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Old 11-30-2009, 06:56 PM   #3
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Quote:
Originally Posted by kanyonkitty

PS: You know the guys WILL read this post

Ya Think??......
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Old 12-01-2009, 05:33 AM   #4
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I have two children. When they were young, one 'wanted' things, the other 'needed' things.

Our measure is between what we want and what we need.

So often we take things that go unused for our entire trip. In general we try not to include items we 'might use'. For example, we had dinner with a couple the other night, they have a toy hauler and carry a motorcycle. They each had 8 to 10 pairs of shoes plus two pairs of biker boots. Two pairs of boots are not needed. I know it's a small thing compared to the bike, but its a philiosophy.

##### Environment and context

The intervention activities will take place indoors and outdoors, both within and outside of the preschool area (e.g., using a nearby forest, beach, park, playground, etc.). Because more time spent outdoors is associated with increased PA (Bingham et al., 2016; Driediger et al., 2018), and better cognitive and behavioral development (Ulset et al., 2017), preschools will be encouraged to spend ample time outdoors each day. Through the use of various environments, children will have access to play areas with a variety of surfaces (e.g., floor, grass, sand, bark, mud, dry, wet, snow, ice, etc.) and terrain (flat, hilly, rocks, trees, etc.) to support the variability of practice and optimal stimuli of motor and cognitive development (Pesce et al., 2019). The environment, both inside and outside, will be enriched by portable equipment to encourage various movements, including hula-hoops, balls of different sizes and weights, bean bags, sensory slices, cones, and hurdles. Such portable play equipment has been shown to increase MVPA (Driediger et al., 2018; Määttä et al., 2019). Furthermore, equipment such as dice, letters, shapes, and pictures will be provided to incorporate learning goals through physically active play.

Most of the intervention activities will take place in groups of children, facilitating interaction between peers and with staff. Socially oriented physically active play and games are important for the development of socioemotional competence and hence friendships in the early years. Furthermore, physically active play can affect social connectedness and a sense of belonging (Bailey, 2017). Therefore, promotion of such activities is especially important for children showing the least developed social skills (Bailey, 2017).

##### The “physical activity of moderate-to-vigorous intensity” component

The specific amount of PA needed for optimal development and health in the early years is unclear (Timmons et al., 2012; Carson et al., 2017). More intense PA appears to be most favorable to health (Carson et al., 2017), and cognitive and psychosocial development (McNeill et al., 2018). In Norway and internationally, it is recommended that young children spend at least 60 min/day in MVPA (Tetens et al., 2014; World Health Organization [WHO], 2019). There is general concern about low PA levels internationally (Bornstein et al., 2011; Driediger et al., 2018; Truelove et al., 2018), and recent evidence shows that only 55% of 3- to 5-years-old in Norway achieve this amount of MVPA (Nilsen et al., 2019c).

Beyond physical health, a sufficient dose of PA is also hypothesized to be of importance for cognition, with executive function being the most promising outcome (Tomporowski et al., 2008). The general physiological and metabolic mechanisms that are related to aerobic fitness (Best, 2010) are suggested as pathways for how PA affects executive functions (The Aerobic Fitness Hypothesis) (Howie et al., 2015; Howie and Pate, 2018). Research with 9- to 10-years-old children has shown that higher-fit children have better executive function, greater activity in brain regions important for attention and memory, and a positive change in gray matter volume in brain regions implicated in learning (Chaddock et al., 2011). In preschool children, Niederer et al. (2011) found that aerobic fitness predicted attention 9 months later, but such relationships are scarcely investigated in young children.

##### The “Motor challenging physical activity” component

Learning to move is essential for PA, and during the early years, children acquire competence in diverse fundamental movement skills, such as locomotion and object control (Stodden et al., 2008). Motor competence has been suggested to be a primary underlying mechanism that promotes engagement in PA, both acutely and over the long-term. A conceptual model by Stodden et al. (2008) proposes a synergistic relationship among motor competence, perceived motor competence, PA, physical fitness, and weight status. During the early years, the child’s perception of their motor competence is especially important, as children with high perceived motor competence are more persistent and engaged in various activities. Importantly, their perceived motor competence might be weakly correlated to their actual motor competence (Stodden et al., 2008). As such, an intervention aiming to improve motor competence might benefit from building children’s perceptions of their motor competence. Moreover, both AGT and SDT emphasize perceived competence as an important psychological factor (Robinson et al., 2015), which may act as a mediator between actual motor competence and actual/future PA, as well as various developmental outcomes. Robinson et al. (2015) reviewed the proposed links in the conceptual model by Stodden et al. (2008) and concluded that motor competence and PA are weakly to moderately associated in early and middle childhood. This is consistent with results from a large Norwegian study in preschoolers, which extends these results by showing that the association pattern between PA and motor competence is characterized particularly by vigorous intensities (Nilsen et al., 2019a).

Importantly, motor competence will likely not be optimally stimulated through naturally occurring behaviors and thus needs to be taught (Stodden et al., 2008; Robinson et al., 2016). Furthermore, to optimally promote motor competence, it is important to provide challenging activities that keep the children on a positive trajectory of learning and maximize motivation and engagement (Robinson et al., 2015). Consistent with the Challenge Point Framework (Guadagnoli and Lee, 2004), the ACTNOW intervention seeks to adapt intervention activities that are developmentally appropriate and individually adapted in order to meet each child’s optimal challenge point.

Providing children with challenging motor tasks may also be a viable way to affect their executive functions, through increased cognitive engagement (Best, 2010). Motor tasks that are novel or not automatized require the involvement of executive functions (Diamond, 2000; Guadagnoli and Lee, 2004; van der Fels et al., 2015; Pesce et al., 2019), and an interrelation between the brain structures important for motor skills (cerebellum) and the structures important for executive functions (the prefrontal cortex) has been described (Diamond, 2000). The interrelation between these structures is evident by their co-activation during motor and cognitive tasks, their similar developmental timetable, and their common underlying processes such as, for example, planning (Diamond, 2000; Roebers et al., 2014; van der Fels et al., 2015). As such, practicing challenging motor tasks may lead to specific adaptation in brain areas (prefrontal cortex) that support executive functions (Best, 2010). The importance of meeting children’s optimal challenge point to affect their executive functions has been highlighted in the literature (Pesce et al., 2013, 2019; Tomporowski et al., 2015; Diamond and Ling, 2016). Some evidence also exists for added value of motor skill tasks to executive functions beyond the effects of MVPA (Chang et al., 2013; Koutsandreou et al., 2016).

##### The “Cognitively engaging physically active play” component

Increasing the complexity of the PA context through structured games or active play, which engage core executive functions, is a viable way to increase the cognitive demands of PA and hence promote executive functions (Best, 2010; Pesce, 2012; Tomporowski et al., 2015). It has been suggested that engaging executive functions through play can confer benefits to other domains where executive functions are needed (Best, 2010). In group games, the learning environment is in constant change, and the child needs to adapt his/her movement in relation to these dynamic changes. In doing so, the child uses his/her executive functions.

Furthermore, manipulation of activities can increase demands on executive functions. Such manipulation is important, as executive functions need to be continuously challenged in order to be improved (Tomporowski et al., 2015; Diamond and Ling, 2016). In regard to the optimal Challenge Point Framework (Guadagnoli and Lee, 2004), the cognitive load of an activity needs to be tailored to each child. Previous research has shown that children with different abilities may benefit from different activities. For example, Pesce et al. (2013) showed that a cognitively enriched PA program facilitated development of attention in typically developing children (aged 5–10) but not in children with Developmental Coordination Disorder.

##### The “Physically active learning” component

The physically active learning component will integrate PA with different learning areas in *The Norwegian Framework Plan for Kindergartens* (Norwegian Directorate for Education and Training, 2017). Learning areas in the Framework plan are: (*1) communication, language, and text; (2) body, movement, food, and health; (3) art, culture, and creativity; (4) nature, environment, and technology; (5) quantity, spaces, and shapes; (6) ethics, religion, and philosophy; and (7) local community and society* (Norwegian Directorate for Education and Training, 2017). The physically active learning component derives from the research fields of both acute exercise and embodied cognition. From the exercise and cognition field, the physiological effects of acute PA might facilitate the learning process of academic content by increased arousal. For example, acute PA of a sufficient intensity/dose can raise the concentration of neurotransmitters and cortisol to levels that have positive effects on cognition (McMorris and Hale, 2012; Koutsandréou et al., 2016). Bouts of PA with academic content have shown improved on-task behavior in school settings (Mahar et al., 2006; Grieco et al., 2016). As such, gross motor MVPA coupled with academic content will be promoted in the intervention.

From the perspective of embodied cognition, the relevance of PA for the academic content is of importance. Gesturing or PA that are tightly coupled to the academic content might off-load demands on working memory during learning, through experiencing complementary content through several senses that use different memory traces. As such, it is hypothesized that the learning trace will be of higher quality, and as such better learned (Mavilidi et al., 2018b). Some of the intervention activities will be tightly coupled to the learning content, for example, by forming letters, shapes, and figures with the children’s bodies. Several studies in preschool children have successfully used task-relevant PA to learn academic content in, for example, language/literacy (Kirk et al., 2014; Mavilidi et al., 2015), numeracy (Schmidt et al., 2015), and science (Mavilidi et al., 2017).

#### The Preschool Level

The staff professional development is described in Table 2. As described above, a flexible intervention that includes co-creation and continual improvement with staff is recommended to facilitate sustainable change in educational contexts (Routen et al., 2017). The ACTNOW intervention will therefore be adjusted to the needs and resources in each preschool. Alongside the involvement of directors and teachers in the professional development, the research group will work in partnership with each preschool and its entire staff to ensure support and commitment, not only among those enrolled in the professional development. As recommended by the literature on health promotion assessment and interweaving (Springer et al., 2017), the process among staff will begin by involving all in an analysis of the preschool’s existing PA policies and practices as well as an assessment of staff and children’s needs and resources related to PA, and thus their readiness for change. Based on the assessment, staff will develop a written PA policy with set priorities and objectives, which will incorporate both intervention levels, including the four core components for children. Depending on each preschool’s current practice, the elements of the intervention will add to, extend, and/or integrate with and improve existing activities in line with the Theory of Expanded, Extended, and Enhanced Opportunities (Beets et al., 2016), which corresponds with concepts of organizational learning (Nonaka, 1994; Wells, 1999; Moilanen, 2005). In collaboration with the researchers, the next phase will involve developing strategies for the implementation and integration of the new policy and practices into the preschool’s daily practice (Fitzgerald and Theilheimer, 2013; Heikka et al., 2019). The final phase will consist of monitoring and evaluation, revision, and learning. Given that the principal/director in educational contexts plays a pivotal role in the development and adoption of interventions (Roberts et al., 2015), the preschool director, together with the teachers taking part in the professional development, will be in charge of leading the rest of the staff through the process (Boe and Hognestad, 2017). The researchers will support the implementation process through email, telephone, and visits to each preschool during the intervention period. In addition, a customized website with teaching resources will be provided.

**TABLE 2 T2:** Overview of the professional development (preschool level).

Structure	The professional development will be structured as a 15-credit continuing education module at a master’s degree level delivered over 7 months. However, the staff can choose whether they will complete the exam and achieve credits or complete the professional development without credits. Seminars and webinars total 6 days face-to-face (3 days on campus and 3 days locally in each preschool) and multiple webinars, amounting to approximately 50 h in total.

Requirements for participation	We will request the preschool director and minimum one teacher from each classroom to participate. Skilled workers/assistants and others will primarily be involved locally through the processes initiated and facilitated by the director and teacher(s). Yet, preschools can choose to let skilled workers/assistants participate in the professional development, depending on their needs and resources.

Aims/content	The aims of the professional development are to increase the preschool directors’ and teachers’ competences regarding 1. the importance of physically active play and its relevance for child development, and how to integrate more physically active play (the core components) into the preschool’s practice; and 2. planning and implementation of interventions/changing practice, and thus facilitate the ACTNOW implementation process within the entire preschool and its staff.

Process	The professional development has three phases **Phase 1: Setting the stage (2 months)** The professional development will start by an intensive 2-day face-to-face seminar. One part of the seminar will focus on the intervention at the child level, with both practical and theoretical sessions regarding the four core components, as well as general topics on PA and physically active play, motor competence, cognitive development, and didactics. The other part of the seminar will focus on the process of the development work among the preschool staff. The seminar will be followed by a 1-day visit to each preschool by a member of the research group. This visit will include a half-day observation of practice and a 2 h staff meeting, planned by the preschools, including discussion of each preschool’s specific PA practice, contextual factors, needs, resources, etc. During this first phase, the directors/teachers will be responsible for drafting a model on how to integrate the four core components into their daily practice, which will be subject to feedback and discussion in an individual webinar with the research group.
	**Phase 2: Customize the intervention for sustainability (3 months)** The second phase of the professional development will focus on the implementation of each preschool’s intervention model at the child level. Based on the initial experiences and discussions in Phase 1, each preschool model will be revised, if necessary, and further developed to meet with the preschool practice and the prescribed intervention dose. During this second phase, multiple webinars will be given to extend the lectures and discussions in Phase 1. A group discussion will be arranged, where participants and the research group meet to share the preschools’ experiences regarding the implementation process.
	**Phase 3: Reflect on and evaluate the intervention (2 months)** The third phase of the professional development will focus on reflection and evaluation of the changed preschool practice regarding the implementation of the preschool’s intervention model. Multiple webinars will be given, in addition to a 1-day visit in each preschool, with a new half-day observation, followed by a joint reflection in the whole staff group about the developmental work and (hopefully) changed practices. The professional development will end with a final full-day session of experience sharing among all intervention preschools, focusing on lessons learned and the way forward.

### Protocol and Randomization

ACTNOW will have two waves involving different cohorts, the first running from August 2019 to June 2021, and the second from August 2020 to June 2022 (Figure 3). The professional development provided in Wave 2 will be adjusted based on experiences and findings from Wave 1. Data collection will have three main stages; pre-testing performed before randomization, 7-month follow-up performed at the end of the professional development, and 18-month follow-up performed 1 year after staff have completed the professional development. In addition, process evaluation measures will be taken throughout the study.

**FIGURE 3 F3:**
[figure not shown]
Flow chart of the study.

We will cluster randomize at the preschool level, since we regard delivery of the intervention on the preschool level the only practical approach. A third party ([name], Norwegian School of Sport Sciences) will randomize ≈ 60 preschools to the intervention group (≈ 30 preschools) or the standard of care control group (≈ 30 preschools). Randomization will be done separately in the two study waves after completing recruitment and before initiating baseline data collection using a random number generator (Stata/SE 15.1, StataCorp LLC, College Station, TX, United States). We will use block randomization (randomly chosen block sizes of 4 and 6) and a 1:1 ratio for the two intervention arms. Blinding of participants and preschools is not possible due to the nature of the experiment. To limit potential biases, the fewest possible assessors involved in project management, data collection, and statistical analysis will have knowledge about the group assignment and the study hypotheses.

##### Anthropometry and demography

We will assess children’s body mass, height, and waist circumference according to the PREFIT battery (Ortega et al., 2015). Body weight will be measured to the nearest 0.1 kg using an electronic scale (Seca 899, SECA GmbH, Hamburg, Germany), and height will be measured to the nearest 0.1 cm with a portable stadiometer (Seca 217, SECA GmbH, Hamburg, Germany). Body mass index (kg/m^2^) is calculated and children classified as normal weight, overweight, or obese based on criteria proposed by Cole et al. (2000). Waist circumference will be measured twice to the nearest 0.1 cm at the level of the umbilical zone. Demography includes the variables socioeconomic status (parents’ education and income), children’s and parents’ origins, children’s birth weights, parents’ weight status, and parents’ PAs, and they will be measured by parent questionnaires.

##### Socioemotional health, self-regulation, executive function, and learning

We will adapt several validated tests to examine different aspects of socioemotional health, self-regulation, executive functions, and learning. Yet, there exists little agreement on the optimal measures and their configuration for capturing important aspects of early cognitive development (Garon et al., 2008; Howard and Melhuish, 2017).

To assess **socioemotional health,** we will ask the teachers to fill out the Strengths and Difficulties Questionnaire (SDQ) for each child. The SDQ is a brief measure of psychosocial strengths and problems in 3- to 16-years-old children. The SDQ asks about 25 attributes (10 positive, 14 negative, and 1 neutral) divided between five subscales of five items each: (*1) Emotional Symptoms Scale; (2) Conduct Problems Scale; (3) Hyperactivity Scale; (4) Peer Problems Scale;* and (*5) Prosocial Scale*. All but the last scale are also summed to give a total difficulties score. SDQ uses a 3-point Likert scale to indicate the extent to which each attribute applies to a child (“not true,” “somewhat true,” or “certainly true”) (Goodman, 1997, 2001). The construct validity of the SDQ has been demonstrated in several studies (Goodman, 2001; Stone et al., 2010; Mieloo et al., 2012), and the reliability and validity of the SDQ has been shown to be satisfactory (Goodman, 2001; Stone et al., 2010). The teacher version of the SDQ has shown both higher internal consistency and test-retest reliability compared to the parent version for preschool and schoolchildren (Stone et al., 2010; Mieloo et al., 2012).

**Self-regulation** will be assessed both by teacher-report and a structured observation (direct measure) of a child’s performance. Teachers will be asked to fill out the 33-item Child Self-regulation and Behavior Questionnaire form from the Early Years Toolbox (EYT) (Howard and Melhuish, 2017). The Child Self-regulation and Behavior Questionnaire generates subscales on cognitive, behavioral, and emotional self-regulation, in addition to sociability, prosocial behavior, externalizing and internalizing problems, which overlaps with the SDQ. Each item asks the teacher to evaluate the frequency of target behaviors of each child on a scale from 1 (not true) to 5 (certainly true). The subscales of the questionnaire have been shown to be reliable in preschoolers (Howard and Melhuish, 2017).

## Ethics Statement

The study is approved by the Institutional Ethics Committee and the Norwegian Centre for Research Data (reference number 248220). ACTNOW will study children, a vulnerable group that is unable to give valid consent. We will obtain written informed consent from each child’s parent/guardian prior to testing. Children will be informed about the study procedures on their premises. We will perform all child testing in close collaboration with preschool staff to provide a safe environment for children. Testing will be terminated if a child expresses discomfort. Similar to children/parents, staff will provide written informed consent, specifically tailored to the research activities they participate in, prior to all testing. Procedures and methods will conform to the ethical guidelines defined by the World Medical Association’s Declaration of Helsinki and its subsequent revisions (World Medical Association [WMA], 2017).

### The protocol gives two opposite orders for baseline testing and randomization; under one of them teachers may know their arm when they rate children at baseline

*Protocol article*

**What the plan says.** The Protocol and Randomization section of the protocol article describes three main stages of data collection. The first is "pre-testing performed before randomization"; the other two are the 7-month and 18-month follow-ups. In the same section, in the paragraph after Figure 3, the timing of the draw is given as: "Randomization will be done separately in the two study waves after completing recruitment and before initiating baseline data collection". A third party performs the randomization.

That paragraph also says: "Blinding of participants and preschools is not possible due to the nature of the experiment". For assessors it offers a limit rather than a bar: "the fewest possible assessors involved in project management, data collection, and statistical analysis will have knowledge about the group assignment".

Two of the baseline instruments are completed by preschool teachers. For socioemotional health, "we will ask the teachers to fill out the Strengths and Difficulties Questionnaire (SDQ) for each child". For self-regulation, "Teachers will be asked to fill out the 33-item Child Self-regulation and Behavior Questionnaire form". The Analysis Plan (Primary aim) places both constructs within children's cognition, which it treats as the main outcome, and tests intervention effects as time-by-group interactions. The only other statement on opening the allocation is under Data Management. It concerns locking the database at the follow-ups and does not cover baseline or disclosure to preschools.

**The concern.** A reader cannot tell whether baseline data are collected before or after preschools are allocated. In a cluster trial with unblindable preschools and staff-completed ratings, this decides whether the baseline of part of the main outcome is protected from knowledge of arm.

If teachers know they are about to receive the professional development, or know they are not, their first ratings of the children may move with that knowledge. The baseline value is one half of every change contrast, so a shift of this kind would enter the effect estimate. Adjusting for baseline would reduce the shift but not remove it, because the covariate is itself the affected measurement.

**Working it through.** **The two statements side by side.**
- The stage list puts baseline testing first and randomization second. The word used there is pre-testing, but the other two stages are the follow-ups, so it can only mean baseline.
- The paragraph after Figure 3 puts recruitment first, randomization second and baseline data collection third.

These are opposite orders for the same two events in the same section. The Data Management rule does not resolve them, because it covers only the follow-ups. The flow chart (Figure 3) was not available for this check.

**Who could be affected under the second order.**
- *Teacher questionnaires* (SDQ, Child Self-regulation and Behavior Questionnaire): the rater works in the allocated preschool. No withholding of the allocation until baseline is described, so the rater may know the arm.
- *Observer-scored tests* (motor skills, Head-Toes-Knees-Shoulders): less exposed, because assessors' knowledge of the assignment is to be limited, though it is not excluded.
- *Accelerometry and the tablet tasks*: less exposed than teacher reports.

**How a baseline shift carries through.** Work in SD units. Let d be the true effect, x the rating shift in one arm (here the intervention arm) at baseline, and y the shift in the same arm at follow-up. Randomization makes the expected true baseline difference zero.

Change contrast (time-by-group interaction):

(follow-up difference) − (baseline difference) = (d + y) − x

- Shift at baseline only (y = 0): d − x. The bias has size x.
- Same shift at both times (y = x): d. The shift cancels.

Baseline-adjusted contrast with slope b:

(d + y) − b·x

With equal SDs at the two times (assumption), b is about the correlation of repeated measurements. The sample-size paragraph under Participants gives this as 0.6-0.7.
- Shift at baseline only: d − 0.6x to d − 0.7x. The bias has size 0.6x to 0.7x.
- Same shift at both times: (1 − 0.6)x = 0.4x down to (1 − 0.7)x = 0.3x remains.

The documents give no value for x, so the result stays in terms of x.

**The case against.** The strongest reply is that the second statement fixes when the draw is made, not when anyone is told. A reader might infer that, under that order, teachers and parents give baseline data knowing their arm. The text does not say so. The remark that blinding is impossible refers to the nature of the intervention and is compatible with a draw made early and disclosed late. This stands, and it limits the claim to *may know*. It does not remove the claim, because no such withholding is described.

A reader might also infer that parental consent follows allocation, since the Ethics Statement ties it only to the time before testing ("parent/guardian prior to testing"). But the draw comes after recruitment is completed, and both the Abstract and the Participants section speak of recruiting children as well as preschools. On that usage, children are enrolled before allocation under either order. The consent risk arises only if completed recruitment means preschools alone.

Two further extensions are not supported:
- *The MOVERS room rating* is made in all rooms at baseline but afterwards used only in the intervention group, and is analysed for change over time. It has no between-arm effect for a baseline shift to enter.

I always amazed when we're with many RVers how they can pull out a spare tarp, a few tent poles. I'm equally amazed when I see trailers, two or three times are size storing food in coolers outside, coolers as big as our refrige.

My 6 year old niece has a gymnastics teacher who regularly tells her young students to make good choices, a brilliant thought.

Sea glass can be a good choice, you may just tave to give up 40 pounds of things you really don't need.

I admit to collecting agates on Oregon beaches, a lot more than 40 pounds. Choices, choices.....

Now some unused things are necessary and we are glad they go unused like our vehicle jack.

One lesson we've learned is how little we need to live happily.